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Andrew Szanton (born in Washington, D.C. in 1963) is an American collaborative memoirist. During his career he has worked with a wide range of subjects including civil rights pioneer Charles Evers, Nobel Prize winning physicist Eugene Wigner, former co-chairman of Goldman Sachs John Whitehead, former United States Senator Edward Brooke, founding director of Xerox PARC George Pake, eminent surgeon Dr. Charles Epps, and head of the Missouri Botanical Garden Peter Raven. Szanton is currently working on the memoirs of former Boston mayor Raymond Flynn.
A successful Ghostwriter and Memoir Coach commonly performs a range of tasks: mastering whatever published material is directly relevant to telling the life story; helping the memoir subject to gather and evaluate family letters, manuscripts and photos; interviewing family, friends, and colleagues; and perhaps most important of all, seeing the essential patterns of the life, and helping the subject eloquently trace those patterns through their life, understanding the ways that certain experiences of childhood and youth can shape the choices of the mature person. Mr Szanton has a website at: www.MemoirAuthor.com.
Andrew Szanton honed his approach to memoir writing for a number of years as an instructor at the Extension School of Harvard University.
A 1985 graduate of Princeton University, Andrew Szanton worked for several years as an oral historian for the Smithsonian Institution before becoming an author. It was through the Smithsonian that Szanton first encountered the Hungarian-American Eugene Wigner, a famously modest man who had always resisted entreaties to write his memoirs. Reminded of his own mortality by the raft of old friends and colleagues dying, Dr. Wigner agreed to write his memoir, with Szanton assisting. The result was "The Recollections of Eugene P. Wigner".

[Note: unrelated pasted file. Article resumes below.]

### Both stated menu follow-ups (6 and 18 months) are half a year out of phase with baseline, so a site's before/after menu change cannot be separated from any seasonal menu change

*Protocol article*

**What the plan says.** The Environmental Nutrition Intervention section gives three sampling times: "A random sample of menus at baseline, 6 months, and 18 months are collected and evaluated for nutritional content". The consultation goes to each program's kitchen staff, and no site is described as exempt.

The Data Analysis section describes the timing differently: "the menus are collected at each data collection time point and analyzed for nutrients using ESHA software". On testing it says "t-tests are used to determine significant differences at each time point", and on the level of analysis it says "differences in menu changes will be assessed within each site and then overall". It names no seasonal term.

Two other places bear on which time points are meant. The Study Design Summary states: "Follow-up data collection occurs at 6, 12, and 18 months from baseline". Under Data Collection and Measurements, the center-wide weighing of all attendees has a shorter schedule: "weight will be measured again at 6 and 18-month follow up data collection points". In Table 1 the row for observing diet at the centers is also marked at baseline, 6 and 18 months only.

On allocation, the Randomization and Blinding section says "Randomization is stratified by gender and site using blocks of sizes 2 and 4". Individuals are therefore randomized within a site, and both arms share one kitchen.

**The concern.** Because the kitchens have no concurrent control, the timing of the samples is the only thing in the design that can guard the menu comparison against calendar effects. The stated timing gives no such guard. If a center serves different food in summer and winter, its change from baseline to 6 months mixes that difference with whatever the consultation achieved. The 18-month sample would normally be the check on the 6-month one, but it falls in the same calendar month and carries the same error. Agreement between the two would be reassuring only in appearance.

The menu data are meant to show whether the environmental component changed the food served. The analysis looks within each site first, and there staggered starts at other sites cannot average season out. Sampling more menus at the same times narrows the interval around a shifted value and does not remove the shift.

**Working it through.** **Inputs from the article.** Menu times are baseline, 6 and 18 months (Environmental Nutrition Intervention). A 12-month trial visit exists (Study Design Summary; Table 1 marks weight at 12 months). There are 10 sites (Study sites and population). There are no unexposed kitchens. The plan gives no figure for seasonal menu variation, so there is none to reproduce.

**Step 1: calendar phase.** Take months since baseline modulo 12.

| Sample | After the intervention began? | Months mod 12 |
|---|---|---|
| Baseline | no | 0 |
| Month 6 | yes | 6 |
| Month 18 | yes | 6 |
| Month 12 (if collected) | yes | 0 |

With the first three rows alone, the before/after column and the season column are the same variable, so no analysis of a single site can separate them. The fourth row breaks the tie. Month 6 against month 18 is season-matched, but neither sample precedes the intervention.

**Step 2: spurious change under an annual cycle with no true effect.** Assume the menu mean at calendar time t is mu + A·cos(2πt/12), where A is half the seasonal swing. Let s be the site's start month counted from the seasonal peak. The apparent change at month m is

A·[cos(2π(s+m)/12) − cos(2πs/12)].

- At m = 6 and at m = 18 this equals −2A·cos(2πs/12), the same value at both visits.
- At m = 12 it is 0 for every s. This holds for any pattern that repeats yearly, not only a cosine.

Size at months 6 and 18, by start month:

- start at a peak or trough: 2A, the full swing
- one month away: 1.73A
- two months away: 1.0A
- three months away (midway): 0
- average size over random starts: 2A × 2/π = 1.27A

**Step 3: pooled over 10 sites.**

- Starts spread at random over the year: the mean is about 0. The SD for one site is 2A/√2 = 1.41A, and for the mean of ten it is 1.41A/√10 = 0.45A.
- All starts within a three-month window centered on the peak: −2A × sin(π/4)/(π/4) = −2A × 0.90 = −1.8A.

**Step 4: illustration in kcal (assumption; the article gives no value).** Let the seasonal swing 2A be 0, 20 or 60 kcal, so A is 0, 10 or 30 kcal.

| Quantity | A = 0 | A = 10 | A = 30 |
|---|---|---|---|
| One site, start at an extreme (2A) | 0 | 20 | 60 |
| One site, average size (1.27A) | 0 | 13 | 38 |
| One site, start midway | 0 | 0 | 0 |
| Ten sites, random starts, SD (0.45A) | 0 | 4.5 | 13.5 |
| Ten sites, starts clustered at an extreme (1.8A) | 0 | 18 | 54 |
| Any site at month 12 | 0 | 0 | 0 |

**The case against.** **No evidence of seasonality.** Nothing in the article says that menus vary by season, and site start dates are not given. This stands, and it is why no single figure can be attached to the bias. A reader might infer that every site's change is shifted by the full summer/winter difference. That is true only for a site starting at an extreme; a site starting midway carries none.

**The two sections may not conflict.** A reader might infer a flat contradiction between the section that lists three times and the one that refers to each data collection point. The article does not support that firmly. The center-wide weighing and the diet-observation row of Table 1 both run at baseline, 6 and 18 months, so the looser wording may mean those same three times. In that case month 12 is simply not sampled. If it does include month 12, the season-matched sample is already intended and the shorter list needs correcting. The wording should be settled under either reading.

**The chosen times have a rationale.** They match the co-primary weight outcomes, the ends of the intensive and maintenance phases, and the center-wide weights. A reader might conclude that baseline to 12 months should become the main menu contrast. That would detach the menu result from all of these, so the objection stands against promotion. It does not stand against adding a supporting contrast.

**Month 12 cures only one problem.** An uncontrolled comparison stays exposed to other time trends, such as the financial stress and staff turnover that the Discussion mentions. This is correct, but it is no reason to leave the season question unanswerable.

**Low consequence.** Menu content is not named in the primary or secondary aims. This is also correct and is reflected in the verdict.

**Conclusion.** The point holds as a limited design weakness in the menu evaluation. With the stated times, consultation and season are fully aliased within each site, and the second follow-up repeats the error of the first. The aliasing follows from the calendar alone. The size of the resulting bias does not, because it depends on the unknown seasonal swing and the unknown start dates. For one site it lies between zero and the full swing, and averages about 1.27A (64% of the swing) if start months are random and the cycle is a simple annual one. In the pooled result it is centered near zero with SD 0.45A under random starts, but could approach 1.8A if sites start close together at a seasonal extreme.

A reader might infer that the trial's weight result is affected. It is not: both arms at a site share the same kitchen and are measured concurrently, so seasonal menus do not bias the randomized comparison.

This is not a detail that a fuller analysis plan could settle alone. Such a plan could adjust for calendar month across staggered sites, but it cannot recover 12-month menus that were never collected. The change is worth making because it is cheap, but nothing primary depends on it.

"Have No Fear" with Charles Evers followed in 1997 and "Bridging the Divide" with Edward Brooke was published in 2007.
Memoir collaboration was once commonly the work of journalists or academics, working as a sideline. For example, a critic of popular music for a major newsmagazine might be hired to bring material to, and check the accuracy of, the rich but scattered spoken recollections of a pop star. The journalist critic was hired primarily for what he or she knew about the subject area, and for an ability to meet deadlines—not for any particular dedication to, or demonstrated skill at, the memoir form. The books that resulted were advertised as "By (the headliner) "as told to" the collaborator, as though the collaborator were merely a scribe.
Andrew Szanton is one of a younger generation of writers which places memoir collaboration at the center of its art, and has few, or no, institutional connections. Such writers often bring to their work detailed knowledge from certain fields—Szanton is something of an expert in the early history of atomic weaponry and of the U.S. civil rights movement from 1963-1971. But Szanton, and others of his generation of memoir collaborators, tend to stake their claim to co-authorship less on any fund of relevant knowledge than on their mastery of the memoir form.
Szanton lives in Newton, Massachusetts with his wife Barbara, and two children, Benjamin and Elizabeth.